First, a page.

Qatar finances Turkish scheme to form militia in Yemeni province

Ex-transport minister Saleh al-Jabwani recruited more than 600 people so far with the complicity of the Muslim Brotherhood.
Monday 15/06/2020
A file photo of Muslim Brotherhood leader of Hamoud Saeed al-Mikhlafi (3rd L) in Taiz city, Yemen. (Reuters)
A file photo of Muslim Brotherhood leader of Hamoud Saeed al-Mikhlafi (3rd L) in Taiz city, Yemen. (Reuters)

ADEN  - Private sources revealed to The Arab Weekly that the resigned Yemeni transport minister, Saleh al-Jabwani, has opened a militia recruitment camp in the city of Ataq, the capital of Shabwa province in Yemen, in accordance with a Turkish plan and with Qatari financing.

The sources said that Jabwani, with the complicity of the governor of Shabwa, Muslim Brotherhood member Mohamed bin Adiyu, and after his return from a secret visit to Doha where he secured huge funds, has transformed the “Al-Awa’il” school, located near the headquarters of the National Army and of the Special Forces in Ataq, into a recruitment camp for new soldiers.

The sources confirmed that Jabwani has recruited more than 600 people so far by paying them monthly and daily allowances and buying weapons for them from the black market in Shabwa and Marib.

According to the sources, the ex-minister bought dozens of four-wheel drive vehicles from Al-Mahrah and Hadramaut and paid more than the actual value for this type of vehicle. The Arab coalition recently banned the export of this type of vehicle to Yemen, fearing it could be used by Houthi militias.

As transport minister, Jabwani was known for his stance against the Arab coalition and took it upon himself to sign a bilateral agreement between his ministry and the Turkish government that was later rejected by the Yemeni government. Sources told The Arab Weekly that the ex-minister was involved in a Turkish scheme with Qatari financing to create anti-Arab coalition militias, along with a similar activity carried out by the Muslim Brotherhood leader Hamoud Saeed al-Mikhlafi, who established similar camps in Taiz province to recruit fighters and encourage Yemenis involved in fighting the Houthis in Saada to defect to his camps.

The sources also indicated that there is coordination and between Jabwani and Mikhlafi on the one hand, and Interior Minister Ahmad al-Maysari on the other. Maysari’s role consists of recruiting “graduates” of Jabwani’s and Mikhlafi’s camps and enrolling them in the security forces belonging to the ministry of interior, or creating new units and brigades just for them.

The Arab Weekly had already revealed in a series of reports the involvement of Qatar and the pro-Muslim Brotherhood current in the internationally-recognised government in working to dismantle the Saada fronts and the establishment of armed militias hostile to the Arab coalition.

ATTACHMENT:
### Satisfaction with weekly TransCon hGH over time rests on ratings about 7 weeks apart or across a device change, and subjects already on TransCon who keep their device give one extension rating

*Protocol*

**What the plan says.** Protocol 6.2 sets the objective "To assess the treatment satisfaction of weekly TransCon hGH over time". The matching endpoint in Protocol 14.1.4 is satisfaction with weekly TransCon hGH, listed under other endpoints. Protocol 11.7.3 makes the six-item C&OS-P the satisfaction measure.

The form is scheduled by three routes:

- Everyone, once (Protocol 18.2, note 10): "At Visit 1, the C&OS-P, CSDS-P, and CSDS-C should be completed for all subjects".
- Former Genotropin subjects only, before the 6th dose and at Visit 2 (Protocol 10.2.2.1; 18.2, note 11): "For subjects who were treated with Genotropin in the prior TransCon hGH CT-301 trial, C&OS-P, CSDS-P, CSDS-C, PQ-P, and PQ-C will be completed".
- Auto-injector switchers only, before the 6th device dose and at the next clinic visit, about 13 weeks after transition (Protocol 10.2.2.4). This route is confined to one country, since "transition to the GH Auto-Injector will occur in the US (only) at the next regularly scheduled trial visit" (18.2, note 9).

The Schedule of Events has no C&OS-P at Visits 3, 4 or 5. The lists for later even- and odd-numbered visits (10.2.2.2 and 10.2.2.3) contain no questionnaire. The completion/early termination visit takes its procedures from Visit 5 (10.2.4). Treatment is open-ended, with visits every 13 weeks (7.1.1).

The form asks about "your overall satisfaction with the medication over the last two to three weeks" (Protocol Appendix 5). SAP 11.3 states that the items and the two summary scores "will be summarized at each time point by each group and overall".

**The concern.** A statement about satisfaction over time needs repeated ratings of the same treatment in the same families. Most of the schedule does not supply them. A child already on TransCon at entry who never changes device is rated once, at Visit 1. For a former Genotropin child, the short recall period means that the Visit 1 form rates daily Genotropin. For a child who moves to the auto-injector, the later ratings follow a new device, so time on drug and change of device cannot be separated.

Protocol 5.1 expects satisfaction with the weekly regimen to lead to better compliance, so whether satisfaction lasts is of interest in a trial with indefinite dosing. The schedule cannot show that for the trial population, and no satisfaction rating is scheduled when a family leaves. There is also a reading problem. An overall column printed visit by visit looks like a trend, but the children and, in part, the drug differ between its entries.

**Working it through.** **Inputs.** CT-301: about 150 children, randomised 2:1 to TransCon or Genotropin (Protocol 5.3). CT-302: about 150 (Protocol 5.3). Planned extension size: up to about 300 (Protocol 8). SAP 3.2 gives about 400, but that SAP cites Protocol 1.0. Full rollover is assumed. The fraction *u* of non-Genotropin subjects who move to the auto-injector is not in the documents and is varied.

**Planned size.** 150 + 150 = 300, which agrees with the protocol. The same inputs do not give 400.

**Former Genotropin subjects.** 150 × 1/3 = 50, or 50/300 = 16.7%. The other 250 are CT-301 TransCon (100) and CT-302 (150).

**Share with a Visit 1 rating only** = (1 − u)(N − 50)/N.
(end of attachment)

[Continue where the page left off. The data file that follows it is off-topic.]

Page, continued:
Doha’s agenda in Yemen is to confuse the Arab coalition and create the right political and security environments for a supposed Turkish role in Yemen (that the Muslim Brotherhood's media outlets are now clamouring for).

More and more reports are coming out revealing actions being taken by political, military and tribal Yemeni leaders affiliated with Qatar to fuel conflicts and rivalries between the components of the anti-Houthi camp, kill the Riyadh agreement and bankroll the confrontations in Abyan that are directly supervised by-Maysari, who had established an operations room in Al-Mahra Governorate just for this purpose.

Yemeni political sources revealed to The Arab Weekly that Maysari had contacted some military leaders in the legitimate government and tried to lure them with Qatari money, the same strategy as Mikhlafi on the Saada fronts.

Doha is betting that Jabwani will play a similar role in Shabwa governorate. In the meantime, Shabwa has recently seen a tribal uprising against the practices of the Muslim Brotherhood there. Security forces affiliated with the Muslim Brotherhood in Shabwa had wounded a number of members of the Shabwa tribes and kidnapped some others, which gave rise to armed confrontations between the tribes and forces affiliated with the Islah party in Shabwa.

The Arab Weekly's sources confirmed the direct involvement of the ex-transport minister in escalating tensions in Shabwa, and that he had been buying the loyalty of local chieftains and tribesmen and fuelling political and military confrontations with Qatari funds.

Yemeni journalist Yasser Al-Yafie said that the Muslim Brotherhood’s efforts to escalate tension in Shabwa and some areas of Abyan confirm that it had suffered a great defeat in failing to make progress towards the city of Zanzibar, the capital of Abyan province. He told The Arab Weekly that signs of failure were their “assassination of the commander of the Security Belt forces in Mudiyah, in addition to their militia kidnapping travellers based on who they were, and attacking villages in Shabwa,”

He pointed out that the Brotherhood is currently suffering great setbacks, especially in Shabwa. It had its eyes set on Aden, and today it has to contend with an armed rebellion right in the heart of its control over Shabwa province.